Australian cattle

Over Australia’s history, our livestock have evolved from solely being "British" breeds which have thrived in our southern temperate areas in particular, but haven’t fared as well in the heat of Northern Australia. Over the years Australia’s breeds have diversified so our livestock are in sync with the diverse environments around the country. For instance, tropical breeds such as Bos Indicus were introduced to overcome the tick and heat problems experienced by British breeds, Bos Taurus. Cross breeding between British and tropical breeds have introduced new breeds that bring the best of both worlds – livestock that lend themselves to tropical conditions and also mature quickly and grow muscle bulk rapidly.

Bos Indicus

Originating from Asia, Bos Indicus cattle generally have a larger frame and longer legs, allowing them to easily cover large and sparse areas of land in search of food and water. They are natural foragers which makes them adaptable to harsh drought conditions, making them a natural fit for humid, tropical regions like Northern Australia. Their slick, short-haired coats and naturally occurring sweat chemicals repel cattle ticks and other parasites. Some Bos Indicus breeds also produce a chemical in their tails to apply their own insect repellent when they swat flies. Cattle with Bos Indicus bloodlines can be distinguished by a hump sitting across their shoulders on their back. Similar to a camel, this is where fat is kept for tough times. They also have large floppy ears and a dewlap which helps to keep them cool. Common breeds of Bos Indicus include; Brahman, Droughtmaster, Santa Gertrudis, Brangus and Braford.

Did you know Australia Produces 3% of the world's beef & is the 3rd largest beef exporter in the world?


While beef is produced in every state and territory in Australia, nearly 50% of the national herd is located in Queensland, with most of Australia's cattle located on pasture-based properties and stations.

Bos Taurus

Bos Taurus cattle originated in Europe and are often referred to as "British" breeds. They prefer more temperate climates and are mostly found in the southern regions of Australia. They have thicker coats to weather cooler winters and do not have the notable hump of their Bos Indicus relatives. With a smaller frame, they mature more quickly and grow muscle bulk more rapidly than the Bos Indicus. Arguably the best known Bos Taurus breed is the Angus, which originates from Scotland. The Angus carries remarkable adaptability and quality genetics, regularly being used to strengthen other breeds of cattle through crossbreeding. Common breeds of Bos Taurus include Angus, Hereford, Shorthorn, Charolais, Simmental and Murray Grey.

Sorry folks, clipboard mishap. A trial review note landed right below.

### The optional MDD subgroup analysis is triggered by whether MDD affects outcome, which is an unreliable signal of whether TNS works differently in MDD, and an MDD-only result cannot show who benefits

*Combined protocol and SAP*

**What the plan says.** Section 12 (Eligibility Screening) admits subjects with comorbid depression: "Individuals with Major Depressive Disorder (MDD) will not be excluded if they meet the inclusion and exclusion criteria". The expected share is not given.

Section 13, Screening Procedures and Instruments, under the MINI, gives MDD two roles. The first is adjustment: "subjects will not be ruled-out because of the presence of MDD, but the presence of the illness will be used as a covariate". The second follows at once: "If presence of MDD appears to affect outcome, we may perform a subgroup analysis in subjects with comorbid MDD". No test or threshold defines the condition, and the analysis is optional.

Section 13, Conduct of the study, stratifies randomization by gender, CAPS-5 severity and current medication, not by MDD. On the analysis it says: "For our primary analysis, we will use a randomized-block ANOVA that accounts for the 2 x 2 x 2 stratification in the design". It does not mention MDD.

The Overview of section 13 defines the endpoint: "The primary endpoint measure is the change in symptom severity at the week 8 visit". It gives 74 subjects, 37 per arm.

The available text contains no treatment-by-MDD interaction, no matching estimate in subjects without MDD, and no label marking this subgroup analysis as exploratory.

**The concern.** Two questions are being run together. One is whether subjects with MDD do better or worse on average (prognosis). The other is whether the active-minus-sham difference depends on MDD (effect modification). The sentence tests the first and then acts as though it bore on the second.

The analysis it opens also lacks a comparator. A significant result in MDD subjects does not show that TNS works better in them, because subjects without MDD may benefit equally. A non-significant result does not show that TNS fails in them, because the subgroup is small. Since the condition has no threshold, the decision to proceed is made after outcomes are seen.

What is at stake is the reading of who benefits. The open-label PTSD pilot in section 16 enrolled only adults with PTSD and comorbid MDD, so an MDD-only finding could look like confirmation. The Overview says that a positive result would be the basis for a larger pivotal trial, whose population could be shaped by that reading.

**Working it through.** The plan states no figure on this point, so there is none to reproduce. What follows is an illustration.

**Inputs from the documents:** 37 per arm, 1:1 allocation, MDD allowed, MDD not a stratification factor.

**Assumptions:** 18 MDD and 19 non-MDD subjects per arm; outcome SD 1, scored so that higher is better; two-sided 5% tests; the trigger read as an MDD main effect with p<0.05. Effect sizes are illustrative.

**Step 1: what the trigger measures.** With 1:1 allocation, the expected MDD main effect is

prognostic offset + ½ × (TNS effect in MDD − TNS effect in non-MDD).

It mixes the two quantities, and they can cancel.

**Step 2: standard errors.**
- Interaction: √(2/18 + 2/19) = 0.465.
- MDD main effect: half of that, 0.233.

Whats on the menu?

Australian livestock are born and raised on farms, two-thirds of cattle and almost all sheep and lambs spend their entire lives in this pasture-based environment. While the remaining one third of cattle are grainfed however spend the majority of their lives on farms.


For Australian cattle to be classified as ‘grassfed’ it needs to spend its entire life grazing pastures. Variations in seasonal and geographic factors influence the style and quality of grassfed beef. As demand for natural wholesome foods increases globally, Australian grassfed beef is being seen as an important component of a healthy diet. Raised exclusively on pasture Australian grassfed beef is naturally low in fat and cholesterol, while offering a higher level of Omega 3 fatty acids thought to lower blood pressure and reduce the risks of certain types of cancers. For these reasons consumers are increasingly seeking out lean grassfed meats.


Grainfed beef is derived from cattle that have been fed nutritionally balanced, high energy finished rations for a minimum specified number of days. Grainfed beef from Australia generally yields more consistent fat and meat colour. Typical feeding regimes in Australia are: short fed (100 to 150 days), medium fed (150 to 200 days) and long fed (200+ days). Livestock are fed a selection of grains including wheat, barley and sorghum. Grains are combined with lupins or field peas, by-products of cottonseed or canola and hay to deliver the necessary protein, carbohydrate, fat and roughage required to ensure nutritional requirements are met. Animal nutritionists are employed by feedlots to formulate the appropriate mix of energy, protein, fibre, minerals and vitamins to ensure livestock within the feedlot have a balanced diet. This feeding regime results in a more consistent product and enhanced marbling that contributes to improved tenderness, juiciness and flavour. Australian grainfed beef is regarded in many export markets as some of the best grainfed beef in the world.